Film Torments: Santa with Muscles (1996)
To ‘celebrate’ this happy time in its very own cock-mangling way, the SCM Film Section will be devoting the weekly torments of this wonderful December to horrendous Christmas films. Kicking us off is – what else? – Santa with Muscles.
WRESTLING stars have never done well in the squared circle of Hollywood. With the notable exceptions of Dwayne ‘The Rock’ Johnson, Rowdy Roddy Piper and Andre the Giant’s turn in The Princess Bride, the prime of sports entertainment have seldom flexed their acting mettle with particular strength. Charismatic as many in the wrestling industry are, the act of transposing that charisma onto the silver screen has eluded the likes of John Cena (The Marine), Edge (Highlander: Endgame) and, er, Rey Misterio, Sr. (Wrestlemaniac).
Hulk Hogan, one of the most – if not the most – recognised wrestlers of all time, did not escape this industrial curse. Known the world over for his high-flying bouts, audience-enrapturing promos and dashing handlebar moustache, Hogan (real name Terry Bollea) seemed a shoe-in for celluloid stardom. His inspired performance as Thunderlips in 1982’s Rocky III presumably alerted him to LA’s finest, but it would be almost a decade before his first starring role in 1989’s No Holds Barred, a widely-derided, WWF-produced absurdity that featured Hulk as, wouldn’t you guess it, a professional wrestling champion.
Hulkamania, suffice it to say, proceeded to fall flat on its face at the box office. After Suburban Commando and Mr. Nanny both failed spectacularly, one can only assume Hogan started to get a little desperate. Though obviously gifted with an overdeveloped pituitary gland and gallons on gallons of anabolic steroids, Hogan simply did not have the acting chops to carry a motion picture. Lord knows, then, why Santa with Muscles seemed like a good idea.
Hogan plays a cold-hearted multi-millionaire bodybuilding supplement mogul who, through the wonders of light-hearted comedy slapstick, wrangles himself into a Santa Claus outfit and gets whacked on the head. Waking from the concussion with amnesia, Hogan comes to the conclusion that, yes, he actually is jolly St. Nick.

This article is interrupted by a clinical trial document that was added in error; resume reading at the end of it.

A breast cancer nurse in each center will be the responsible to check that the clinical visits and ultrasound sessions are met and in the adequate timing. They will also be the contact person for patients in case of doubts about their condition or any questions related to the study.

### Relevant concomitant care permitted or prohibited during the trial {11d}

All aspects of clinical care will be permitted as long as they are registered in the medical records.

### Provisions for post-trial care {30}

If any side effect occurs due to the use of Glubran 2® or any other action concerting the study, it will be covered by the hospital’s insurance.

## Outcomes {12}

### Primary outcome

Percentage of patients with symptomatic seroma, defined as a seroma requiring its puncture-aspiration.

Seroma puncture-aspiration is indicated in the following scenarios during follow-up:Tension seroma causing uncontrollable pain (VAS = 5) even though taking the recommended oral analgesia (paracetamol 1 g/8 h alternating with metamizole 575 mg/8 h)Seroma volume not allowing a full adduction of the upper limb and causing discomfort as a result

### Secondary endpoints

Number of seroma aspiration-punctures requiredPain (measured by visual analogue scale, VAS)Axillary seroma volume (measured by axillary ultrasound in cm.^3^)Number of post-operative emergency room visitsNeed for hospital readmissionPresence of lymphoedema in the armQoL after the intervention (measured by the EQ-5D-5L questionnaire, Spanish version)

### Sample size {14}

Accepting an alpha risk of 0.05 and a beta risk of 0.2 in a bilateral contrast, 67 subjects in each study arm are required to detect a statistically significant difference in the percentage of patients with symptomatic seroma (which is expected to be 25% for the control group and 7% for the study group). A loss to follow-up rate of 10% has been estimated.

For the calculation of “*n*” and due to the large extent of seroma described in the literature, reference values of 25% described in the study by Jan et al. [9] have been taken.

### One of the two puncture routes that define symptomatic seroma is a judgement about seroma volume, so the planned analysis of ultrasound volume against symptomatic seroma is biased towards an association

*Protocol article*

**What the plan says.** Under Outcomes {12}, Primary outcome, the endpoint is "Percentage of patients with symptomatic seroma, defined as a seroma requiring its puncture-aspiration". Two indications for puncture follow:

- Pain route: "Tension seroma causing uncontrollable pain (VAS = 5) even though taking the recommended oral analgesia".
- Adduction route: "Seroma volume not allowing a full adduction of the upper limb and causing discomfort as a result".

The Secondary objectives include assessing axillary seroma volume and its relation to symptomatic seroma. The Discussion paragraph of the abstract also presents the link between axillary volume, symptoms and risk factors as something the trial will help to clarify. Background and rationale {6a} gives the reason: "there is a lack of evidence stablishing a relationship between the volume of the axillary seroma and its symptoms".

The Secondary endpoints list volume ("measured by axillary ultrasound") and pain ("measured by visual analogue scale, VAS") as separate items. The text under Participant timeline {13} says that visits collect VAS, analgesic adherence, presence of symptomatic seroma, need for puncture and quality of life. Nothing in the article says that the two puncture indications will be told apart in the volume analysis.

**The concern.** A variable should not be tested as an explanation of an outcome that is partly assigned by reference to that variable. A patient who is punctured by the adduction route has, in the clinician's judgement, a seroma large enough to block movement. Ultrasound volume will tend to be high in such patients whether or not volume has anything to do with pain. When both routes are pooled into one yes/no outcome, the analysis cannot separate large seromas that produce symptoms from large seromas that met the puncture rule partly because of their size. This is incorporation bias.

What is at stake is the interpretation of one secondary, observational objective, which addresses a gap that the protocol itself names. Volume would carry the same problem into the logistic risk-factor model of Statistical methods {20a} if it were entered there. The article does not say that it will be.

Under this illusion, Hogan, with the aid of Don Stark’s shriekingly unfunny comic relief elf, battles to save an orphanage from Ed Begley Jr.’s evil, germophobic scientist. His objective? To steal the explosive crystals hidden in the building’s catacombs. Yes. A young, deeply embarrassed Mila Kunis also stars.
Santa with Muscles is exactly as bad as it sounds. Currently occupying No.68 on IMDB’s illustrious Bottom 100, Hogan’s vehicle is a thuddingly stupid exercise in Yuletide banality. Filmed in blazing California sunshine in what I can only assume was the height of a heatwave in July, Santa with Muscles is about as Christmas-y as a septic rash in a corn silo.
It has the comic timing of a strepsil, the script of a stuttering rhino and all the clunking, obvious, deadpan delivery we’ve come to expect from one of the most charismatic wrestlers in the industry – crisp, oatmeal monotone, drawling ever on into the horizon. Though one of the most renowned workers in wrestling in the 80s, Hogan was unable to keep his grips on his credibility as he bodyslammed into the 90s; this special kind of Christmas crap makes the Fingerpoke of Doom seem brilliant in comparison.
Hogan is vacant, stumbling and confused, and that’s before the amnesia hits. It only gets worse when he’s forced to endure the spectacle of fighting off Begley Jr.’s henchmen with enormous candy canes. He later swordfights Begley Jr. with the aforementioned crystals that, mysteriously, despite being repeatedly informed of their unstable, explosive properties, do little more than clang when repeatedly and forcefully whacked together.
Only Clint Howard emerges from this debacle in any positive light, and that’s only because he’s Clint Howard. That’s right; a man who’s almost entirely dedicated his recent career to the Uwe Boll filmography comes out of Santa with Muscles with the most credibility. As Hinkley, an apparently insane beat cop, Howard becomes so flustered at Hogan and co.’s cripplingly unfunny high-falootin’ that he eventually pulls out a rocket launcher from his squad car and aims it square at Hogan’s biceps. Sadly, he misses.
Elsewhere, Robin Curtis’ orphanage carer Leslie looks perpetually concerned, while every single child (Kunis included) of said centre look like they belong in Derek Zoolander’s Center for Kids Who Can’t Read Good. They’re all nauseatingly, sickeningly, gloppingly ‘cute’ to boot. And they can’t act. Ych a fi.
Director John Murlowski seems to have fallen asleep at the camera, such is the lack of inspiration. Though the screen is peppered with car chases and EXTREME 90s tropes, nothing excites or surprises. “Santa, you sleigh me,” is a line. Everything you expect to happen, inevitably, happens (except for the orphanage going all Poltergeist at the end).
Though Hogan would go on to be Dave Dragon in 3 Ninjas: High Noon at Mega Mountain – a masterpiece, to be sure – he would never regain the renown he held at the peak of his WWF career in the 80s. His film career, certainly, never recovered (thank Christ). And yet, with The Rock doing so well and Batista turning some Hollywood heads with Guardians of the Galaxy, perhaps the wrestling world can produce a good Christmas film with one of its headliners in the starring role. Hint: It’s not called Santa’s Slay.